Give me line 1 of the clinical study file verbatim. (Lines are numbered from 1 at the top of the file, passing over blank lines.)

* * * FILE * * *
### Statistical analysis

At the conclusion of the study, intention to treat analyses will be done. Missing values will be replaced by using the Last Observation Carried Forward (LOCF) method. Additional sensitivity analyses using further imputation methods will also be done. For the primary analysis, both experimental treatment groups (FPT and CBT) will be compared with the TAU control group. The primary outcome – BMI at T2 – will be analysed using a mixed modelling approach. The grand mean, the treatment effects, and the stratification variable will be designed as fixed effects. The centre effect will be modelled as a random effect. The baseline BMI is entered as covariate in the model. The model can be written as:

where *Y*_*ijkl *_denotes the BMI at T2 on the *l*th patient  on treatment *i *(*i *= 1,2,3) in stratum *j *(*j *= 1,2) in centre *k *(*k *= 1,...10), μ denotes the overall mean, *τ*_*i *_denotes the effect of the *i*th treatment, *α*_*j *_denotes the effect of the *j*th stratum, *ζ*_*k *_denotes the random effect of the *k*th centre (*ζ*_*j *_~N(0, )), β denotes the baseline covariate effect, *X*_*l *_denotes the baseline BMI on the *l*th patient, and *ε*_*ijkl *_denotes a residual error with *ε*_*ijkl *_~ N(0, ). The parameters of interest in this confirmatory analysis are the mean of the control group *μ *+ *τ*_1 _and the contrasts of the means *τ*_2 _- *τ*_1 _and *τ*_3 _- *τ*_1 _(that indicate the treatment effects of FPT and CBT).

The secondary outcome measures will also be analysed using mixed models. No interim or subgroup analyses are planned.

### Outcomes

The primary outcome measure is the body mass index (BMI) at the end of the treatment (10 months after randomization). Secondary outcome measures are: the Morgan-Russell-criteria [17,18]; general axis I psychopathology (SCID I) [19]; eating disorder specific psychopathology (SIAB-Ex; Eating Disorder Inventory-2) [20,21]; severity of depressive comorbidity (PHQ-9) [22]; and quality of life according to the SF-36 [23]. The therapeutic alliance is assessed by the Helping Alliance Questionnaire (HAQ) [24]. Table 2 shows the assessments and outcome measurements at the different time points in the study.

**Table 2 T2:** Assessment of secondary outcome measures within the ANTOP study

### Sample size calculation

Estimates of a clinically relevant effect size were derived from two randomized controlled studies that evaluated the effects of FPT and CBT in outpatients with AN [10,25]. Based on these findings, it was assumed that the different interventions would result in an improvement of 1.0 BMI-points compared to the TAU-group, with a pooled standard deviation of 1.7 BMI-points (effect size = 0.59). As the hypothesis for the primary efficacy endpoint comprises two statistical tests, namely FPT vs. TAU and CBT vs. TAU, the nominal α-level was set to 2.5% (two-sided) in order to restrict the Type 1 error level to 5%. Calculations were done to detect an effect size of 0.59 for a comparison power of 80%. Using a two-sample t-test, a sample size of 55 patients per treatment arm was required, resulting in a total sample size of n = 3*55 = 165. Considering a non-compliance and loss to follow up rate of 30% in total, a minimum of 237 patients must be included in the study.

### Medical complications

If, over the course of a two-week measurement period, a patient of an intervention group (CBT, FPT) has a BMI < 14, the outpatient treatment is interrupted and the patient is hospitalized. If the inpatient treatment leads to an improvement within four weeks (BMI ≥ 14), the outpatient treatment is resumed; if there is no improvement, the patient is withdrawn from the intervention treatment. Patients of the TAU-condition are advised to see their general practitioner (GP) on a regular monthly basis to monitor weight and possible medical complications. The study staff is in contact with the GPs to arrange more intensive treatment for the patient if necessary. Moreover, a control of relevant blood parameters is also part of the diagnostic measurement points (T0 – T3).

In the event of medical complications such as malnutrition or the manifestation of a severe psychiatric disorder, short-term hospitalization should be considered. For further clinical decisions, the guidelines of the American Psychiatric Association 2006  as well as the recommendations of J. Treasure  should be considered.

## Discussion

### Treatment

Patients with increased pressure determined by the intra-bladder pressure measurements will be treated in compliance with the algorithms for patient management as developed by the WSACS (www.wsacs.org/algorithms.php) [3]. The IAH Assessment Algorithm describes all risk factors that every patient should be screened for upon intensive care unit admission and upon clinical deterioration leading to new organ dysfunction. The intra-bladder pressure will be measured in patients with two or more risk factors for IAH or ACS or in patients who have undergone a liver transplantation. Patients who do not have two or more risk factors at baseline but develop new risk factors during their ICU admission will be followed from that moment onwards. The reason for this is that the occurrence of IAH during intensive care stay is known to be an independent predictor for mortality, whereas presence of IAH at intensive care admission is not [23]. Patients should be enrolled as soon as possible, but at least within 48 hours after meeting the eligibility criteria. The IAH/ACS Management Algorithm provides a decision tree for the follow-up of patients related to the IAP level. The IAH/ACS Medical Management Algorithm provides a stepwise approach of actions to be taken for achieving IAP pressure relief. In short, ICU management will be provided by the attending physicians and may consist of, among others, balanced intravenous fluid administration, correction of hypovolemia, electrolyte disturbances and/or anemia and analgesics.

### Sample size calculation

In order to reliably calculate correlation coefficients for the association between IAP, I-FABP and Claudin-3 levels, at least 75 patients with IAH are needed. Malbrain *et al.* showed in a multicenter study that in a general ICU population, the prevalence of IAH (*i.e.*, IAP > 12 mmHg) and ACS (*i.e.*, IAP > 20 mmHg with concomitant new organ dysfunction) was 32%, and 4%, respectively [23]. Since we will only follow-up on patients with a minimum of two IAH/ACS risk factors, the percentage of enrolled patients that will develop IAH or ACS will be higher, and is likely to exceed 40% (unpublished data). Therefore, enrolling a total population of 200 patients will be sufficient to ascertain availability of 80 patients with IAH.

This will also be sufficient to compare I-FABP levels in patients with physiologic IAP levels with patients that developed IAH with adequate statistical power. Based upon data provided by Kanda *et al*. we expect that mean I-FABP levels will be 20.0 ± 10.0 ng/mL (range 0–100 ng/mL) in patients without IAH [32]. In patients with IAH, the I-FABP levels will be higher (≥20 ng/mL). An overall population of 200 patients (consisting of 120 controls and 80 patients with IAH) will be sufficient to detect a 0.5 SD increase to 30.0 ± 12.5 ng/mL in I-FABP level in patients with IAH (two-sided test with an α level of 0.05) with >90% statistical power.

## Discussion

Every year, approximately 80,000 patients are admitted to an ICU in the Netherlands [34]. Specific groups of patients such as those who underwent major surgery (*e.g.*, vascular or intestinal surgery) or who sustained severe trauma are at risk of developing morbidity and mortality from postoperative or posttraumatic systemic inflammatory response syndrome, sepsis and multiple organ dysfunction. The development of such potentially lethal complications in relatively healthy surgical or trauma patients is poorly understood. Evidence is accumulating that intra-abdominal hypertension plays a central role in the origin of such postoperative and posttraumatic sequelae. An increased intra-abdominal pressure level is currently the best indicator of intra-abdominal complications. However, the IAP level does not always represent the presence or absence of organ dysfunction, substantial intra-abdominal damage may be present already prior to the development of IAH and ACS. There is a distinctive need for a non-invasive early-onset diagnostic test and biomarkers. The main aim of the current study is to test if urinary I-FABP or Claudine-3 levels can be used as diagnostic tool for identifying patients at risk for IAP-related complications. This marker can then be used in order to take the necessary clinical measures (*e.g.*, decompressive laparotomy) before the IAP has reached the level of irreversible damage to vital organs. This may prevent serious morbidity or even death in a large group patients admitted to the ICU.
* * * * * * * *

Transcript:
### Statistical analysis